Personally, Nautilus is my file manager of choice. It has plenty of built in features, and anything that isn’t included, I can add it myself with Nautilus Scripts. However, while not bloated by any means, it is a little heavier then a plain file manager needs to be. If you have decent hardware, it will be fine, but if you a lower-end setup, or want to squeeze out every drop of speed, you may want to consider an alternative. While their are plenty of choices out there, here are two of the most popular that I’ve had experiences with.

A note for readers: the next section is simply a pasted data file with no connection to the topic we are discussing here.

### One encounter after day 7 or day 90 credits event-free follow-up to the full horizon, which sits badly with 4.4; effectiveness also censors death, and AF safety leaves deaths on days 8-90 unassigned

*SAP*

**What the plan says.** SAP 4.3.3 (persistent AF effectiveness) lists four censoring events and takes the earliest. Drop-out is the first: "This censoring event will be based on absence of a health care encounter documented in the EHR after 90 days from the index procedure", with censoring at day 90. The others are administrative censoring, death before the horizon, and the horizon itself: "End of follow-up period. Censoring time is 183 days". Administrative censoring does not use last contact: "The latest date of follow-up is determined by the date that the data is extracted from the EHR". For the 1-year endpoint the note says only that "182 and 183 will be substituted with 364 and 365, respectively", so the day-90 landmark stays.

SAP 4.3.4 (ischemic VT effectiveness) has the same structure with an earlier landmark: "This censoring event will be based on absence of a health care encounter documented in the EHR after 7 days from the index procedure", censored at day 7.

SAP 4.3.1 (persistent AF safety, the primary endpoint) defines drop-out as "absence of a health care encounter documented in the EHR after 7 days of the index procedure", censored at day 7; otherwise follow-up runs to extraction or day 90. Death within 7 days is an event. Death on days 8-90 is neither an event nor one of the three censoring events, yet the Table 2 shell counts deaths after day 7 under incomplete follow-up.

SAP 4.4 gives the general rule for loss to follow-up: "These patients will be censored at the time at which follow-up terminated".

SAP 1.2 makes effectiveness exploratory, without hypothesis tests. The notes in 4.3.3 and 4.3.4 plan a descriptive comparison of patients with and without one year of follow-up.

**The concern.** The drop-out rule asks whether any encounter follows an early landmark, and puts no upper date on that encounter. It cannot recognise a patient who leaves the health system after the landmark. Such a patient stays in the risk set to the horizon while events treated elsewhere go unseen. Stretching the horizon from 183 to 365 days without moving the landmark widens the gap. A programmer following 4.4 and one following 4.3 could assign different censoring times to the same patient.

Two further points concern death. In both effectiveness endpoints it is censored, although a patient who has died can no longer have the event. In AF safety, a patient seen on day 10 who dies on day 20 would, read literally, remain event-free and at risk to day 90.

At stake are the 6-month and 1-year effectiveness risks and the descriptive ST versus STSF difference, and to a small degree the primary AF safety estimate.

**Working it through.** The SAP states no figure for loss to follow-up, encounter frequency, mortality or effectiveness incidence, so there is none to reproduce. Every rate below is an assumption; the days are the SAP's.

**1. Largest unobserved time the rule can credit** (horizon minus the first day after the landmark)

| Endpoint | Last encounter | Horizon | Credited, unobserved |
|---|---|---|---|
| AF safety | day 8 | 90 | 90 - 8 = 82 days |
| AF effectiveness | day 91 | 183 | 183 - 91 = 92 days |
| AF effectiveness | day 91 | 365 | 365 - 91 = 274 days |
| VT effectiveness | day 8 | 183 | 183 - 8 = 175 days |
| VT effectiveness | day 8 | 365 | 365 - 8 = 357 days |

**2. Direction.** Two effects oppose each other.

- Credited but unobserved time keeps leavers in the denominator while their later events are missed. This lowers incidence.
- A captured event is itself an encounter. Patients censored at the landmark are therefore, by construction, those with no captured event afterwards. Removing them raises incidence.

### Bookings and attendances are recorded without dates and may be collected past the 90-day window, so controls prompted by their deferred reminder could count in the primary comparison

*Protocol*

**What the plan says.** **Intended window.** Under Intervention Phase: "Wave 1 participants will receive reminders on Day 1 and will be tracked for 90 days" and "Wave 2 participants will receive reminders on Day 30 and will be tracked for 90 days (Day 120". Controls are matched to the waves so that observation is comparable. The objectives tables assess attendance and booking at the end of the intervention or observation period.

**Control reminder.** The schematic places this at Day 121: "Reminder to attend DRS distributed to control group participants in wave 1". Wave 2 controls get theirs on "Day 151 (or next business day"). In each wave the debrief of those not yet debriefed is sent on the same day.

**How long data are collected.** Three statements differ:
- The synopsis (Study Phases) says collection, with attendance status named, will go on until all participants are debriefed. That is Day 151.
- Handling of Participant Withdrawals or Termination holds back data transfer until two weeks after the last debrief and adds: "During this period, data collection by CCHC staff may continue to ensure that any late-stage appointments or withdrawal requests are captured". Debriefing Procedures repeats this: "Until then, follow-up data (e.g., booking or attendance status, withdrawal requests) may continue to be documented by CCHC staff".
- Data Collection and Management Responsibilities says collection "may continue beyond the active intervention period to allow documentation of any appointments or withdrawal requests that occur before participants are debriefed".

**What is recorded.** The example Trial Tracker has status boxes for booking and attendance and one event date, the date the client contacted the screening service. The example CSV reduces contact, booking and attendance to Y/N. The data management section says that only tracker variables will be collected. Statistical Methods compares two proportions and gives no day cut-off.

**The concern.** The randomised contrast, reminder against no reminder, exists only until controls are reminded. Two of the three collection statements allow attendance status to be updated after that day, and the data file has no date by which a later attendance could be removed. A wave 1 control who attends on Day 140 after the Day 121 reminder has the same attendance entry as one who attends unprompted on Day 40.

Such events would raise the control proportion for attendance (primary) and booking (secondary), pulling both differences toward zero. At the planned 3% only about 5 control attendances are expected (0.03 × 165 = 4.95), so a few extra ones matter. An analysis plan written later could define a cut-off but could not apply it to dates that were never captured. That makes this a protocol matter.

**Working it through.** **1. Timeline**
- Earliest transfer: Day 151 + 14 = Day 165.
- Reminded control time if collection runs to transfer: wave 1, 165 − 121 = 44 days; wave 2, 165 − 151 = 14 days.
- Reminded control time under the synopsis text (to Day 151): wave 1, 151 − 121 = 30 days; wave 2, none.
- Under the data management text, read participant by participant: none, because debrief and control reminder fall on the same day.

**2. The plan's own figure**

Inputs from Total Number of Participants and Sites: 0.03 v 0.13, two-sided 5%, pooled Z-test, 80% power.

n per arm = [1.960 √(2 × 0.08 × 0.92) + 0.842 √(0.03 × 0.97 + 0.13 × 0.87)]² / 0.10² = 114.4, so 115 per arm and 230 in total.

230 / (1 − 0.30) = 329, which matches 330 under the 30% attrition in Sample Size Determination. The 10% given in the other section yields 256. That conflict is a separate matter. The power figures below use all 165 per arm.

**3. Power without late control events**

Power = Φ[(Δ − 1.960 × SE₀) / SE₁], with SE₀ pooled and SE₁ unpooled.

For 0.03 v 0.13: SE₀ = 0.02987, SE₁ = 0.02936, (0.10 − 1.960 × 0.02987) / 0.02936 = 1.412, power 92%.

This is the default file manager for XFCE, a desktop environment designed to be lightweight while not being bare-bones. In many ways, XFCE is similar to GNOME, with a smaller footprint (incidentally, it also natively supports things neither GNOME nor KDE does, such as built in compositing). If you want speed, you could ditch GNOME entirely for XFCE, but if that isn’t an option for you, you can just take Thunar.